Leave the Edmonton Eskimos name alone, it’s not meant to be offensive.

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The team name Eskimos has recently come up in media time and again as potentially being derogatory and offensive, more recently by Manitoba mayor Brian Bowman who is Metis. The term Eskimo is used with appreciation rather than cultural appropriation and is inclusive of all Edmontonians, and respects aboriginals especially the Inuit.
The story of team's name goes back to stories in the press from at least 1903 and possibly as far back as 1892, the first date of a "rugby football" game between Edmonton and Calgary. It is a legacy of the bitter rivalry between the cities of Edmonton and Calgary, the so-called Battle of Alberta. In the early years of sports competition between the cities, the press in each town used colourful nicknames about the rival team's home. Edmontonian writers called Calgary "the cow camp", "horse country", or "the little village beside the Bow". Likewise Calgary's responded with Edmonton's northern latitude and frigid weather, calling the city's residents "Esquimeaux" (an archaic spelling of "Eskimos", referring to the indigenous people of the Canadian Arctic, properly called Inuit). Despite the fact Edmonton is several thousand kilometres south of the Arctic, the name "had the advantages of alliteration, neatness, uniqueness, and a certain amount of truth," and thus, according to historian of Edmonton Tony Cashman, "it stuck." The name remained an unofficial nickname, however until the arrival in Edmonton of American baseball coach and sports promoter William Deacon White in 1907. White founded the Edmonton Eskimos baseball team in 1909, the football Eskimos in 1910, and Edmonton Eskimos hockey team in 1911. Of the three, only the football teams' name has survived.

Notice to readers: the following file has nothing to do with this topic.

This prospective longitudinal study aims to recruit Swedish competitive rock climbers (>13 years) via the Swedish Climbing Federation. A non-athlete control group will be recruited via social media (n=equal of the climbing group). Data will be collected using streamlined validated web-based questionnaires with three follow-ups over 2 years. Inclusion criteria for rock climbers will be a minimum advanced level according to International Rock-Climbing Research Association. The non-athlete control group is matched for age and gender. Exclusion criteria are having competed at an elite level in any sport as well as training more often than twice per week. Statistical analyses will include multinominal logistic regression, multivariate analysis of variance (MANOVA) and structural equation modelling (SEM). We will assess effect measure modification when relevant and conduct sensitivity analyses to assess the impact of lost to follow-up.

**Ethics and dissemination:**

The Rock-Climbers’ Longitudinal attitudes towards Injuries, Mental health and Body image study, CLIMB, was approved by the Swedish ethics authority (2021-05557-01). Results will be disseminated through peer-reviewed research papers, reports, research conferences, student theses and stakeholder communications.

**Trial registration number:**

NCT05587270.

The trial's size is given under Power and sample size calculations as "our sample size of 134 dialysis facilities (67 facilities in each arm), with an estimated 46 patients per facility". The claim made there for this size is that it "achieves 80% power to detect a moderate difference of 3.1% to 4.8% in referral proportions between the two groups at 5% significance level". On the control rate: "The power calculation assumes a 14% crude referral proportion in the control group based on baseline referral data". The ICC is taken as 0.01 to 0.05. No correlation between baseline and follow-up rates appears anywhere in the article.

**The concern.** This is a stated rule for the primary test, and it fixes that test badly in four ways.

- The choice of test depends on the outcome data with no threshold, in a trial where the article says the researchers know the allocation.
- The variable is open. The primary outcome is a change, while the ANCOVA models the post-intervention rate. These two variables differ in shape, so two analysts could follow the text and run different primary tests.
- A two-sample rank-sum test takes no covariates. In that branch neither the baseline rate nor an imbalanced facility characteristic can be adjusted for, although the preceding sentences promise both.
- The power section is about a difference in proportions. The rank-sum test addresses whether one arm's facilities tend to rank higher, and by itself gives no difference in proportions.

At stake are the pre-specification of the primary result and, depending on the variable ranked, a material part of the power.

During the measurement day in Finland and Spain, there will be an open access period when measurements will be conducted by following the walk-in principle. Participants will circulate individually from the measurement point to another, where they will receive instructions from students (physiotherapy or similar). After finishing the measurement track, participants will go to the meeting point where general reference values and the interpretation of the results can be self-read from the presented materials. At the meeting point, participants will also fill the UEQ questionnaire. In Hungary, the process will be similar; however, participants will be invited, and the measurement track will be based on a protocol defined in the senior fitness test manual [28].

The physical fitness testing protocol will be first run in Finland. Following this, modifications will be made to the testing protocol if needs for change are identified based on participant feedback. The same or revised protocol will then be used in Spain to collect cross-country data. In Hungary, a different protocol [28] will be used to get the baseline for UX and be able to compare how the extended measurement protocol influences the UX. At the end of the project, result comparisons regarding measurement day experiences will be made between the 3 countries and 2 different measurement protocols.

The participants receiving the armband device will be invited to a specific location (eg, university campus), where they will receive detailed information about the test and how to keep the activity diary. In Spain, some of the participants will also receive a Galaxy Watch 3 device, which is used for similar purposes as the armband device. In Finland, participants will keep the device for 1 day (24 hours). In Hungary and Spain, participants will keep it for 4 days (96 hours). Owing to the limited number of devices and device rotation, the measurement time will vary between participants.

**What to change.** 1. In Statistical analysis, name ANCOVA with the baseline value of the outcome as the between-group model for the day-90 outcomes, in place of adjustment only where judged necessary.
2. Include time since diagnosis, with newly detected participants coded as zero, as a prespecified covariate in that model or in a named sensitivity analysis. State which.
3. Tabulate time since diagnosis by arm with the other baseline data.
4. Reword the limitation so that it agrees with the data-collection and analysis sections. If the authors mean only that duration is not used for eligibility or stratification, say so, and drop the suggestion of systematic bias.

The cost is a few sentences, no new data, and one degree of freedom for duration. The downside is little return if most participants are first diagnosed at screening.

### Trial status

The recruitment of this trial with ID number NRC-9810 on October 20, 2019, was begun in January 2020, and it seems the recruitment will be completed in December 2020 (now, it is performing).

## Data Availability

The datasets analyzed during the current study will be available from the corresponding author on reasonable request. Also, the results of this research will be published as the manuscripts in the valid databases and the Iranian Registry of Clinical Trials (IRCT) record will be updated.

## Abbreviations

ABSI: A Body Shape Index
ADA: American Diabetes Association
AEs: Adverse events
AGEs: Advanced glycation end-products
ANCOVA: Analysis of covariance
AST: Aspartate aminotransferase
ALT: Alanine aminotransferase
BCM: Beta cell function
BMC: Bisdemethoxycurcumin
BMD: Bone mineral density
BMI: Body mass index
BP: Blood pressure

As one can see our namesake stems from our northern location and climate, a name given to us by our friendly rivalry with Calgary. The Edmonton team never features Inuit or aboriginal mascots or faces, because that is culturally offensive, Nanook a polar bear and punter the football are the mascots. There are no headdresses, demeaning / sexy spin off traditional aboriginal costumes, harpoons, fur costumes, cheerleaders dressed in traditional Inuit clothing, themes of colonialism or oppression in this Edmonton franchise’s CFL history.

What is an Eskimo? The dictionary defines an Eskimo as:
“1. a member of an indigenous people inhabiting northern Canada, Alaska, Greenland, and eastern Siberia, traditionally living by hunting (especially of seals) and by fishing.
2.
either of the two main languages of the Eskimo people (Inuit and Yupik), forming a major division of the Eskimo.

Totally geographically accurate definition, and nothing is more confusing then how some Inuit/ aboriginals find it an offensive word and some don’t. Some Canadian Inuit still call themselves Eskimos. Kiviaq was an Edmonton Eskimos football player, lawyer, and Inuit, he had no issues with the franchise name and what the club stood for. He even went as far as getting Edmonton to host the commonwealth games in 1970. Questioning the Eskimo name is causing a rift between aboriginals / Inuit communities themselves and non aboriginal communities today, especially when the name has united us all a community for so long. It’s apparent the name is worn with today with pride and legacy.